Murphy v. United Parcel Service, Inc., 946 F. Supp. 872 (D. Kan. 1996)

US District Court for the District of Kansas - 946 F. Supp. 872 (D. Kan. 1996)
October 22, 1996

946 F. Supp. 872 (1996)

Vaughn L. MURPHY, Plaintiff,
v.
UNITED PARCEL SERVICE, INC., Defendant.

No. 95-4126-SAC.

United States District Court, D. Kansas.

October 22, 1996.

*873 Kirk W. Lowry, Palmer & Lowry, Topeka, KS, for Vaughn L. Murphy.

Leonard Singer, Allan L. Bioff, Brian J. Finucane, Sharon D. Hess, James R. Holland, II, Bioff, Singer & Finucane, Kansas City, MO, for United Parcel Service, Inc.

 
MEMORANDUM AND ORDER

CROW, District Judge.

Vaughn L. Murphy brings this employment discrimination action against his former employer, United Parcel Service, Inc. (UPS), for alleged violations of the Americans with Disabilities Act (ADA), 42 U.S.C. § 12101, et seq. Specifically, Murphy claims that UPS terminated his employment due to his disability, hypertension. According to Murphy, he suffers from high blood pressure. Unmedicated, Murphy's blood pressure runs at approximately 250/160. Murphy contends that his high blood pressure limits his major life activities of walking, seeing, lifting, climbing, performing manual tasks, eating, exercising, hearing and working.

In August of 1994, Murphy was hired as a mechanic by UPS. Prior to hiring Murphy, UPS required him to pass a physical. Murphy initially "passed" the physical examination and was issued a Department of Transportation Health Card. Upon closer inspection, UPS subsequently discovered that Murphy's high blood pressure precluded him from holding a valid DOT Health Card and required Murphy to take another blood pressure test. Murphy's blood pressure was 160/102, above UPS' and the DOT's upper threshold. Based upon this determination UPS fired Murphy.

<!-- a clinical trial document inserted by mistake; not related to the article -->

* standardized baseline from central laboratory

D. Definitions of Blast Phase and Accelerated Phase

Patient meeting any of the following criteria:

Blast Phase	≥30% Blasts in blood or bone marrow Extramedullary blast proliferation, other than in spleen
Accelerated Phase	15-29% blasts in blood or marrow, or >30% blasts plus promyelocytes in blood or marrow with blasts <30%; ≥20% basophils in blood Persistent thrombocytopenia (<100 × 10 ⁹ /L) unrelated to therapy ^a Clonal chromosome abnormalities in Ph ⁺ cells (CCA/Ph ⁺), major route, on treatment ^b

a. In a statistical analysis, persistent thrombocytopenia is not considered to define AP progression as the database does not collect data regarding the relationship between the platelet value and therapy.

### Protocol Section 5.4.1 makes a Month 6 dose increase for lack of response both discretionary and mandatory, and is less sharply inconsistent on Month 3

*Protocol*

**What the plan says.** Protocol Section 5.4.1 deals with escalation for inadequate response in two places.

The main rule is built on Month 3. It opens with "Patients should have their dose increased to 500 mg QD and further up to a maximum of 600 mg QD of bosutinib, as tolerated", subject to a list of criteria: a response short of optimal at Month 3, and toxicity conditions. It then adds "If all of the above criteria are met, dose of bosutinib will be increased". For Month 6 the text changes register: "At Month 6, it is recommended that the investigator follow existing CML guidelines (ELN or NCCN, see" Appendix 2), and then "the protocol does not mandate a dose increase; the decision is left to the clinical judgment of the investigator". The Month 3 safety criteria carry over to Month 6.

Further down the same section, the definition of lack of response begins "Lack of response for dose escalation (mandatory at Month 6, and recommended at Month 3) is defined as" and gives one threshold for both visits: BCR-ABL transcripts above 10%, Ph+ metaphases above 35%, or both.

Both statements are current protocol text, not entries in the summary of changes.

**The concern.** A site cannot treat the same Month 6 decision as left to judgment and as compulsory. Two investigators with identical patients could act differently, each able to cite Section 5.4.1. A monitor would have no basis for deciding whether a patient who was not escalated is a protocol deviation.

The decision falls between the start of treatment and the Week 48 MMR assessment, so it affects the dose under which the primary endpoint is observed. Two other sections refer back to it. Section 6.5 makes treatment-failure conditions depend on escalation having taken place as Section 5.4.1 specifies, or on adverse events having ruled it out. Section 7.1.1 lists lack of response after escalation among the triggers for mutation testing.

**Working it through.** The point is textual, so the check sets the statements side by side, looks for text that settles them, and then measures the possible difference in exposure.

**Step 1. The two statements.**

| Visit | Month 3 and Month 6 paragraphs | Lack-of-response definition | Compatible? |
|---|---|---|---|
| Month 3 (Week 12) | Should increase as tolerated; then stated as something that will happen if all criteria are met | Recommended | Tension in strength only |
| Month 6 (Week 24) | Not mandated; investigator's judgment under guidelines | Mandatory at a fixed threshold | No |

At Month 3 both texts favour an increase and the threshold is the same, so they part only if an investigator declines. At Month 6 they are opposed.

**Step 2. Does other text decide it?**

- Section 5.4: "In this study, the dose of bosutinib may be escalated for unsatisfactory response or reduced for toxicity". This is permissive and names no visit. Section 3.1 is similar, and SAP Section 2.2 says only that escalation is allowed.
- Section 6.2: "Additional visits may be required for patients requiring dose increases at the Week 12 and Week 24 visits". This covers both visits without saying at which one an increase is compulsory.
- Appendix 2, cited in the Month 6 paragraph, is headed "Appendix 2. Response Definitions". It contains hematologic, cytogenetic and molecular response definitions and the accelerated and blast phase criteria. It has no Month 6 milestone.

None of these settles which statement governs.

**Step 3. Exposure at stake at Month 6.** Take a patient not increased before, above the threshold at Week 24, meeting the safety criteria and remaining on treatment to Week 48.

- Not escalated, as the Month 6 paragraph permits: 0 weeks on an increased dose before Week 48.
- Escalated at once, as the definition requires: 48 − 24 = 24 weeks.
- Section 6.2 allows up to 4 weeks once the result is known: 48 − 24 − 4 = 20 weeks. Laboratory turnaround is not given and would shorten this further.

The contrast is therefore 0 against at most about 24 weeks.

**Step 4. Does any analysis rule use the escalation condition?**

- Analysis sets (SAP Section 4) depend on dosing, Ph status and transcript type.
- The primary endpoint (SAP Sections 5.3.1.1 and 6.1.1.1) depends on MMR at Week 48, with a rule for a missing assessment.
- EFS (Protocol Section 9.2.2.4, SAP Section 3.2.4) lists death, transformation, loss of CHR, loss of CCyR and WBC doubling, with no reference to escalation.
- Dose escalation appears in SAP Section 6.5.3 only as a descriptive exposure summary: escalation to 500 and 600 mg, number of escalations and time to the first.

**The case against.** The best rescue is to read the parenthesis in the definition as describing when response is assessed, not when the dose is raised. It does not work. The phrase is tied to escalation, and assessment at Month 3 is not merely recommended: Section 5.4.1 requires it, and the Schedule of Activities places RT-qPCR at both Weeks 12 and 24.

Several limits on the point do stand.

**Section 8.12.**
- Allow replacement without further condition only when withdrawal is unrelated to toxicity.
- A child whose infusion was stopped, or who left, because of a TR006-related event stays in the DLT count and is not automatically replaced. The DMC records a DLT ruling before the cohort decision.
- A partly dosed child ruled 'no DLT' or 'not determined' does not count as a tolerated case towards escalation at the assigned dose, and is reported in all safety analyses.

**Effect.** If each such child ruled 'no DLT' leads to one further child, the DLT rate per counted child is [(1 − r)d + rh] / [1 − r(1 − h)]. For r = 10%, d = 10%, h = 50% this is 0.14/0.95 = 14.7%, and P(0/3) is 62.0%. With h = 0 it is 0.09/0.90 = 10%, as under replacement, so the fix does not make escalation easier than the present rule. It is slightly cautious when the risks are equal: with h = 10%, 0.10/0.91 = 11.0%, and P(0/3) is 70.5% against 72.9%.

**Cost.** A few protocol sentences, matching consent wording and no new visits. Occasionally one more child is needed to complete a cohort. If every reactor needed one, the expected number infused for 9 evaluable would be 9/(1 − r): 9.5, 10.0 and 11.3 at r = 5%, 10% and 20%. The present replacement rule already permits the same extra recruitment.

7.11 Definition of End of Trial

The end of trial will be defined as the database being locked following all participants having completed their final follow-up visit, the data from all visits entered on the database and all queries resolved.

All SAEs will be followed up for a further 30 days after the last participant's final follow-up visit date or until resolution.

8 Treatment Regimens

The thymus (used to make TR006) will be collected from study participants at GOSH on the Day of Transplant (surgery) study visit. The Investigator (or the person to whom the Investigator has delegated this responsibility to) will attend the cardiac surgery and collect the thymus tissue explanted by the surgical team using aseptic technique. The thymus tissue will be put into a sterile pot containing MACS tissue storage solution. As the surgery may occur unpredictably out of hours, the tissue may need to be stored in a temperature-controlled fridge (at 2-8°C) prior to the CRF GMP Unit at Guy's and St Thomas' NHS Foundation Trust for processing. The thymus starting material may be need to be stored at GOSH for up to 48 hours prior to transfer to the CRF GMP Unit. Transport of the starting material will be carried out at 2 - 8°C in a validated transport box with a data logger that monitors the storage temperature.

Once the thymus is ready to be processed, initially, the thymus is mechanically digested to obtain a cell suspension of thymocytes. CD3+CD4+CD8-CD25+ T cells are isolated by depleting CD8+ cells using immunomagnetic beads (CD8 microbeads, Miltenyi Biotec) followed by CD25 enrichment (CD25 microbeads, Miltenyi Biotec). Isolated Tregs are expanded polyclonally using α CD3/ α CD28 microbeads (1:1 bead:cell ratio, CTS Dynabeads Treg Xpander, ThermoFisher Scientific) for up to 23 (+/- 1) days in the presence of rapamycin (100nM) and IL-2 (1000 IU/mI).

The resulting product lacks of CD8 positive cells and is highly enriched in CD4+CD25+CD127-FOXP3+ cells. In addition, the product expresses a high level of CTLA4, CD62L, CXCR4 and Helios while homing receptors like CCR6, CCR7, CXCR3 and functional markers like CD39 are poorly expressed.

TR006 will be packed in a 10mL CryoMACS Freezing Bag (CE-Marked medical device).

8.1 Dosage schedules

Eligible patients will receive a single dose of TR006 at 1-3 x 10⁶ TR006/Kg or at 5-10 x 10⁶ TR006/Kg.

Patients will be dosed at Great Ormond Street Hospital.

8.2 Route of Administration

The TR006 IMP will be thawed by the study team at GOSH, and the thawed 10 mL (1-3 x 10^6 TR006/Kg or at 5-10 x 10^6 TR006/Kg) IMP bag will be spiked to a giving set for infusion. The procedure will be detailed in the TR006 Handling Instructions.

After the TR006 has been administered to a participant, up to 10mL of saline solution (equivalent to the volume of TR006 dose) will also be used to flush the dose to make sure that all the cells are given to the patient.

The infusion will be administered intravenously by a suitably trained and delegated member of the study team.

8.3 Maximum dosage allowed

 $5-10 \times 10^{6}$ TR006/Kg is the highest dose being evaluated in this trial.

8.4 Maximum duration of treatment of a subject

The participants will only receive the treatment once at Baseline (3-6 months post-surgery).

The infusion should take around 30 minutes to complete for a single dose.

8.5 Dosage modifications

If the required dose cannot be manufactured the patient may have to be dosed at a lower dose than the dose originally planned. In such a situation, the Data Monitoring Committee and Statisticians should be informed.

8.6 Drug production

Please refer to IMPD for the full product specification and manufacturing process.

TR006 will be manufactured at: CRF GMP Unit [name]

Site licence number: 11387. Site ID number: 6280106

Murphy contends that this act by UPS violated the ADA. Murphy contends that he was a qualified mechanic and that UPS' act of firing him violated the ADA. Murphy contends that driving a truck was a marginal duty and that UPS failed to reasonably accommodate his disability.

UPS denies Murphy's claims. First, UPS contends that Murphy's high blood pressure does not qualify as a disability within the meaning of the ADA. Second, UPS contends that its decision to terminate Murphy was based upon his inability to lawfully perform an essential function of the job operate a large truck. Due to Murphy's high blood pressure, he could not meet the minimally acceptable standards set by the DOT. Finally, UPS contends that it compliance with DOT regulations is a complete defense to *874 Murphy's ADA claim, or in the alternative, that there was no reasonable accommodation available which would have permitted Murphy to perform the essential functions of his job.